In 1300 years there has been no such salutation. And we cannot say when it will happen again. I have been blessed.

I offer for the first miracle for beatification the fact that I was able to be conscious and even coherent at 4:00 a.m. to say farewell. Okay, not much of a miracle, but a blessing for me. And this was a man of everyday miracles. The fall of the Soviet Union--not one huge military effort, but an accumulation of prayer under his guidance.

Truly a great Pope.

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From the Presidential Medal of Freedom page--here

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I've never really made much of this claim, because there is a natural tendency on the parts of humans and human institutions to claim as their own one they recognize as great. However, I finally found a page that (1) has "documentary" evidence that this statement is true (by this, I mean something other than second-hand assertions and claims--I wanted it straight from the Pope's "mouth"/hand) and (2) has one of the most atypical pictures of Pope John Paul I've seen.

I guess I'm just slow about coming around to things because my standards of proof are exceedingly high. But this is an interesting excerpt from a brief biography on the USCCB website:

He entered Krakow’s clandestine theological seminary in 1942, a risky step under the Gestapo’s watchful eyes. Always drawn to the mystical and contemplative, at one point he considered joining the local Carmelite order instead of the diocesan priesthood. But his cardinal told him: “Finish what you’ve begun,” and the local Carmelite director is said to have turned him away with the words: “You are destined for greater things.”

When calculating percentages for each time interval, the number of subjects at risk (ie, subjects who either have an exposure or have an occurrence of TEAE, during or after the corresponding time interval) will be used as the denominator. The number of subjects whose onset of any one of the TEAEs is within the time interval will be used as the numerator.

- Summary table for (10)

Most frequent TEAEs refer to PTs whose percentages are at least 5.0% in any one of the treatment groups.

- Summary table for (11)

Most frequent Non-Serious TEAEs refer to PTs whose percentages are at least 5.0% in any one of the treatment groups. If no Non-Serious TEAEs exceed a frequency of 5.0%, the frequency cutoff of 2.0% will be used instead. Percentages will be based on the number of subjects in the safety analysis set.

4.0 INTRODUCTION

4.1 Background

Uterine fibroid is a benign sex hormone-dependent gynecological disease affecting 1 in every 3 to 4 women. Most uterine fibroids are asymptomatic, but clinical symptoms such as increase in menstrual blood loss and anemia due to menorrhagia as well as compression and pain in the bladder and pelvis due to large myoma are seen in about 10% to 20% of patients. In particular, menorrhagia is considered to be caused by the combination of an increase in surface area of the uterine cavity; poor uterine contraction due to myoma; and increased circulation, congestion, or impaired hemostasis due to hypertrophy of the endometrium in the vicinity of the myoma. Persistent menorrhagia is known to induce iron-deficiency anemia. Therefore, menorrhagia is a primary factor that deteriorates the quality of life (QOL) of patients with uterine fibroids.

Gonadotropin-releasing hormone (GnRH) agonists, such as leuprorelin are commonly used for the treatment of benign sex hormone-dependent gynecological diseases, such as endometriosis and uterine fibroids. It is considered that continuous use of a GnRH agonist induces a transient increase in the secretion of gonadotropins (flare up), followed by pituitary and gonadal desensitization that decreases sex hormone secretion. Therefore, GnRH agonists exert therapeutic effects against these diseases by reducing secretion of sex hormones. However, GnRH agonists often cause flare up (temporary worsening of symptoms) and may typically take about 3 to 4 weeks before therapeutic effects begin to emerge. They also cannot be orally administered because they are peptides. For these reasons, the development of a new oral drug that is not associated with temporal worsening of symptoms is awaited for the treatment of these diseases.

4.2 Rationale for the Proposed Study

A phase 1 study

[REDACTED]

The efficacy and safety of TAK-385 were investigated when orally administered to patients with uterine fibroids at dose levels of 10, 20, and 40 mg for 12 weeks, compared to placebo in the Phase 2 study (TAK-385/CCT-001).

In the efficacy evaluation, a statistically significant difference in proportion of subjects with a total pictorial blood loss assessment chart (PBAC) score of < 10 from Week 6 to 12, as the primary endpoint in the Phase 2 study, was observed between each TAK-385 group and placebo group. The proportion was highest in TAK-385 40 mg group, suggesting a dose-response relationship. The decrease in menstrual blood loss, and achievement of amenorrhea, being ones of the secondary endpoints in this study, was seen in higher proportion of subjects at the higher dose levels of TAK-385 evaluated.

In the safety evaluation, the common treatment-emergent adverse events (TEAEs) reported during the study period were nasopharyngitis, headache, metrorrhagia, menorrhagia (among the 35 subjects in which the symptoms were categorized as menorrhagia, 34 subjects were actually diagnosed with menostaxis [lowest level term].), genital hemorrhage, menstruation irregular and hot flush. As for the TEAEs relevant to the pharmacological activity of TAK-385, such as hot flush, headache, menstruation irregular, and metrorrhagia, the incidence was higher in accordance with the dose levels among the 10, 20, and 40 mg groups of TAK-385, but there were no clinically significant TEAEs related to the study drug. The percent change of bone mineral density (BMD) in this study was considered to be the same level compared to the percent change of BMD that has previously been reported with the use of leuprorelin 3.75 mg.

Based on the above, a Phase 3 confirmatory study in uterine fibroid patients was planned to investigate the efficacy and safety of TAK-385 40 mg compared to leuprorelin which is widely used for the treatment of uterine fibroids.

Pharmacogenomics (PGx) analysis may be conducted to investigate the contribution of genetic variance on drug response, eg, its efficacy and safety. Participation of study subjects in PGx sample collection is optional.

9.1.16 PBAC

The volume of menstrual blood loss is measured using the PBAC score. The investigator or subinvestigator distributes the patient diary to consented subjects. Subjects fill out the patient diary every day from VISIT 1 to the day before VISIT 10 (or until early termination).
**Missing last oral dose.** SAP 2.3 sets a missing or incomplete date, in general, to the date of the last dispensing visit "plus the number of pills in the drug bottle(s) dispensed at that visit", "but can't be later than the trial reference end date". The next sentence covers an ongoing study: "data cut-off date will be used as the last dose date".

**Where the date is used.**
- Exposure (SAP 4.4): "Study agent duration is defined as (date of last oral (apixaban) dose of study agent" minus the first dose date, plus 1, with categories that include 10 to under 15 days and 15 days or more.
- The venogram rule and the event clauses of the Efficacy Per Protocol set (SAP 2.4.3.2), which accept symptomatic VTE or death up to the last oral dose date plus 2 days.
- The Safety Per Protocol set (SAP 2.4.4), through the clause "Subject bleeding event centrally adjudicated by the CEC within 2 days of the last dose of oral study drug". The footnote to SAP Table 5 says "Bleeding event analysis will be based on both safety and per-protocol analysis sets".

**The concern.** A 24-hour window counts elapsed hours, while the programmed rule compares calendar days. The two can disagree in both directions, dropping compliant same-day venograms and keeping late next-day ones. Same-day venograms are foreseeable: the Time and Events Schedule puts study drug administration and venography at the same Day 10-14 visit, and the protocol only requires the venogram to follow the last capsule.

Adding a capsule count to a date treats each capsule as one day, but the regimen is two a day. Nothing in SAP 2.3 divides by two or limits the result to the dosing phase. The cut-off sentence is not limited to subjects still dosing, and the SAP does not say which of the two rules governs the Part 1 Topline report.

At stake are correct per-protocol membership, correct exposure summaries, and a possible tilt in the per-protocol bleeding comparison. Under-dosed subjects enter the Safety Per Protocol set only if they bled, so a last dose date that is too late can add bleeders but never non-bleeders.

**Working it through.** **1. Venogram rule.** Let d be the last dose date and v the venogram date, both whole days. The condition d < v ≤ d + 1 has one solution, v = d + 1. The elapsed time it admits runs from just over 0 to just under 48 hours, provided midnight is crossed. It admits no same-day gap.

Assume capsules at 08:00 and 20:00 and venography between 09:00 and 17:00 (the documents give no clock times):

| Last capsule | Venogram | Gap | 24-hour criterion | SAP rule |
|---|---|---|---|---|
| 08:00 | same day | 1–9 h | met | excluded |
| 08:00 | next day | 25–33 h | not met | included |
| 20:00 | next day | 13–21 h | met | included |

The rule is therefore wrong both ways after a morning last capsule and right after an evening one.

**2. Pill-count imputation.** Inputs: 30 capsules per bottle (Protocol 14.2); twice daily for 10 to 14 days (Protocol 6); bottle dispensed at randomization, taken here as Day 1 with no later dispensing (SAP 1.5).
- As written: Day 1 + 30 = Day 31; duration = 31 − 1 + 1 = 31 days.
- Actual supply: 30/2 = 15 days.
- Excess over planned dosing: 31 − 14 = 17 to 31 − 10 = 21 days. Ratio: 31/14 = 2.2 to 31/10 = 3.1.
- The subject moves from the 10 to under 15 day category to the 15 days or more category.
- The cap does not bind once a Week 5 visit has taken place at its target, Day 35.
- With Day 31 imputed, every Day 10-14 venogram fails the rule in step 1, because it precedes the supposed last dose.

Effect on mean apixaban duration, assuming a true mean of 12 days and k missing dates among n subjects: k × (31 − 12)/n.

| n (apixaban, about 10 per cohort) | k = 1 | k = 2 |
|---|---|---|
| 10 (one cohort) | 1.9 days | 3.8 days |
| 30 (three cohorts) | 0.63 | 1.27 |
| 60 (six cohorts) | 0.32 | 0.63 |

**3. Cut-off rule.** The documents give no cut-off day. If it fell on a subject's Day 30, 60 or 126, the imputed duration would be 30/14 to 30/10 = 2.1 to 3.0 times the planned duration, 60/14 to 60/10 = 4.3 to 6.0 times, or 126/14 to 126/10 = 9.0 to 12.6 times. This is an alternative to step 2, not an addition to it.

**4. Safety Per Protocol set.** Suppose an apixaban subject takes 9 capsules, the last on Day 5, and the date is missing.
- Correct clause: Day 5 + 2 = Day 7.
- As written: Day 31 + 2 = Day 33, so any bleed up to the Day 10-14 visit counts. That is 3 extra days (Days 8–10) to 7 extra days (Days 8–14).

This passage argues for the logic of a tertiary connection. Oh well, as I said, I'm a bit slow to embrace these things.

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I'm sure it will come as no surprise to anyone when I reveal that I do not spend my days meditating upon the encyclicals of John Paul II. I have neither the mind nor the attention span for it. I have read them, I acknowledge their wisdom and greatness, and I retreat to things that speak to me in ways that the encyclicals can only begin to approximate.

Take for example this excerpt spoken by St. John the Apostle:

from "Space Which Remains in You"
in The Place Within: The Poetry of John Paul II
Tr. Jerzy Peterkiewicz

Your arms now remember His space, the little head
snuggling to your shoulder,
for the space has remained in You,
for it was taken from You.

And shining never empty. So very present in You.
When with my trembling hands I broke the bread
to give it to you, Mother,
I stood for a moment amazed as I saw
the whole truth through one single tear
in your eye.